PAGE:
Trends in Police-Recorded Offences at the Beginning of the Twenty-First Century in Europe
The collection and analysis of crime statistics is one of HEUNI’s key areas of focus. A new article by Dr Markku Heiskanen, the former senior researcher at HEUNI, written in collaboration with Professor Beata Gruszczynska (University of Warsaw) provides an overview of European crime trends in 2000-2011, based on an analysis of the average annual change in homicide, assault, rape, burglary, car theft, robbery, and drug offenses. This study explores the trends in police-recorded crimes in Europe and in individual countries. The offender characteristics such as gender and the age of perpetrators are also considered.
The data is derived from the European Sourcebook of Crime and Criminal Justice Statistics (ESB), which collects data on the different levels of the criminal justice process all over Europe: police statistics, prosecution statistics, conviction statistics, prison statistics, and information on national victimization surveys.
The article shows that homicide has decreased in all European countries, and the decrease has been more rapid in those countries with a high homicide rate. However, the development of all violent crime seems contradictory, because assault and rape rates have increased in many countries. Property crimes, such as robbery, burglary and car theft, have decreased, but drug crimes show an increase. Overall, the findings suggest that property is currently better secured now than at the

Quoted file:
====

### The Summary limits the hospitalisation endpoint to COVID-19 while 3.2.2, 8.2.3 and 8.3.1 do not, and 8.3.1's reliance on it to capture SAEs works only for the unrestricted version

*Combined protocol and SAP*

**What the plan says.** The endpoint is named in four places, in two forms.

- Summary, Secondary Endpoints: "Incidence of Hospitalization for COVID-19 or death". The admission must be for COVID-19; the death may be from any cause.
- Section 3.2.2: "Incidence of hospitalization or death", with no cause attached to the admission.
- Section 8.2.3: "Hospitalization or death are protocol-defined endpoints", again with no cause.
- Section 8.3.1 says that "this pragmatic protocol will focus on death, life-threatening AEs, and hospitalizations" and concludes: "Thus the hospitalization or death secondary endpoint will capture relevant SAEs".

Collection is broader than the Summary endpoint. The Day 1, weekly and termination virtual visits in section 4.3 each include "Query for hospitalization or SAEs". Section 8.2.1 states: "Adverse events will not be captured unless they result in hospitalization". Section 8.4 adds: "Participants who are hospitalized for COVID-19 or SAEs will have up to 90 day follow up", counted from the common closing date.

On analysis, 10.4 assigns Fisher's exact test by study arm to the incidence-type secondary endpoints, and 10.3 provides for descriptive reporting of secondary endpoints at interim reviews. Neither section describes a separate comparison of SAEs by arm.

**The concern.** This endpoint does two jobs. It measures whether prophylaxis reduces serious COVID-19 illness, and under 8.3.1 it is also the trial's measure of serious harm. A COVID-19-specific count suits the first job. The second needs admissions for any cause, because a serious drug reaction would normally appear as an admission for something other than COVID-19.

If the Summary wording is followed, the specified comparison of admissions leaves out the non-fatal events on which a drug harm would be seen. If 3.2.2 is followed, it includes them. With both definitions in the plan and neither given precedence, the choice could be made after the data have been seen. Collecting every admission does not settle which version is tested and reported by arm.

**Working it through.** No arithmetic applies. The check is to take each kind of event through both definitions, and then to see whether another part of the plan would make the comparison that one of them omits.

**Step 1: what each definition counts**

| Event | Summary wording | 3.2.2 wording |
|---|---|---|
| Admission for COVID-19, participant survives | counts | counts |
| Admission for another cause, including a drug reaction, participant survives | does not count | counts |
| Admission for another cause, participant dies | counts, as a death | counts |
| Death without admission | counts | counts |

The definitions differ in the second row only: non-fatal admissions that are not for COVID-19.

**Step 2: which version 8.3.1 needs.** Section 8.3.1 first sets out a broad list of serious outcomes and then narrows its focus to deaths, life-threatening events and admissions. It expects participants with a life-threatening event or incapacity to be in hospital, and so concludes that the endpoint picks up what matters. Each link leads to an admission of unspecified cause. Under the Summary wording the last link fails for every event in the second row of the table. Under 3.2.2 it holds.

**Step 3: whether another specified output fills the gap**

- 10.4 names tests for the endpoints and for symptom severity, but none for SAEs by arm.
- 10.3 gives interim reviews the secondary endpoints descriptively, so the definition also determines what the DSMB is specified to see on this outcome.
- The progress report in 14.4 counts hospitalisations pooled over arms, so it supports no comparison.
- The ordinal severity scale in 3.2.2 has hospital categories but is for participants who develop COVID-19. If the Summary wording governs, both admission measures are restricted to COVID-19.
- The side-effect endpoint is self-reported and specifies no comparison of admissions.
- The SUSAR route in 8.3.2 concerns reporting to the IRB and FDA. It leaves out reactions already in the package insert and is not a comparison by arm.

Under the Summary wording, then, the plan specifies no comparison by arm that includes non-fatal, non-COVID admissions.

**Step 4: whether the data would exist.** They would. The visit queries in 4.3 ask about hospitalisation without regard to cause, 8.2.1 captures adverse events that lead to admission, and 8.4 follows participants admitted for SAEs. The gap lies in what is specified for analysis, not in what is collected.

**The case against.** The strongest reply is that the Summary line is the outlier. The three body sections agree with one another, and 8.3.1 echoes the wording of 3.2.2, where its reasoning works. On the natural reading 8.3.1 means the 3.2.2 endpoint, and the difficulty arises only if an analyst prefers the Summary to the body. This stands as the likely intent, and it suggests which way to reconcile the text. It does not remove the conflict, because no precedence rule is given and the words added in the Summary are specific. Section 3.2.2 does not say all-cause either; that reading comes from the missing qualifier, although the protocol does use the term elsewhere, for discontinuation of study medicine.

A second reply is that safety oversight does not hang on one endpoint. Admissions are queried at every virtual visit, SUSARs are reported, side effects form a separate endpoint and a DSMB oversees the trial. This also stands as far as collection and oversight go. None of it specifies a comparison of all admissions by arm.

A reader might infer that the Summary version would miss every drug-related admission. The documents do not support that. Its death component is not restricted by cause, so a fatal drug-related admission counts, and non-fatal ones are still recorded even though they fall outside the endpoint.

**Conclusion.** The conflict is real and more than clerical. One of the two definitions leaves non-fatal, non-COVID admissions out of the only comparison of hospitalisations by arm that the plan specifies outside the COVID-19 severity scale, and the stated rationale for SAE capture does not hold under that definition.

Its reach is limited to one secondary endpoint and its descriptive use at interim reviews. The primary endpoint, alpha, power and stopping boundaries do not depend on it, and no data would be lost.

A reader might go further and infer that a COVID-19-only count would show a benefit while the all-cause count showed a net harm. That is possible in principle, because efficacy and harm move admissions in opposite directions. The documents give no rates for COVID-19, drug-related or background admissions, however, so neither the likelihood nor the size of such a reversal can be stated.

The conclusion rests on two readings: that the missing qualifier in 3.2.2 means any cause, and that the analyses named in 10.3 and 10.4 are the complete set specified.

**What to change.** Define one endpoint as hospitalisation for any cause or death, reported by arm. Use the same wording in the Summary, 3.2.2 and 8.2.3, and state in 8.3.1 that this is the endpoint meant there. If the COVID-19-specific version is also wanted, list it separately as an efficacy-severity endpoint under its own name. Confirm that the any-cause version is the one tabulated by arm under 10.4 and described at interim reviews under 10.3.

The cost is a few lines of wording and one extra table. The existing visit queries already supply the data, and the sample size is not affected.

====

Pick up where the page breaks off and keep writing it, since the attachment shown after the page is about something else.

beginning of the century, but the situation in respect of violent crimes (excluding homicide) and drug crimes has not improved.
The authors highlight the importance of systematic victimization surveys by European countries to estimate both traditional and new crimes. They suggest that advanced victimization surveys would also have an impact on the improvement of official crime statistics.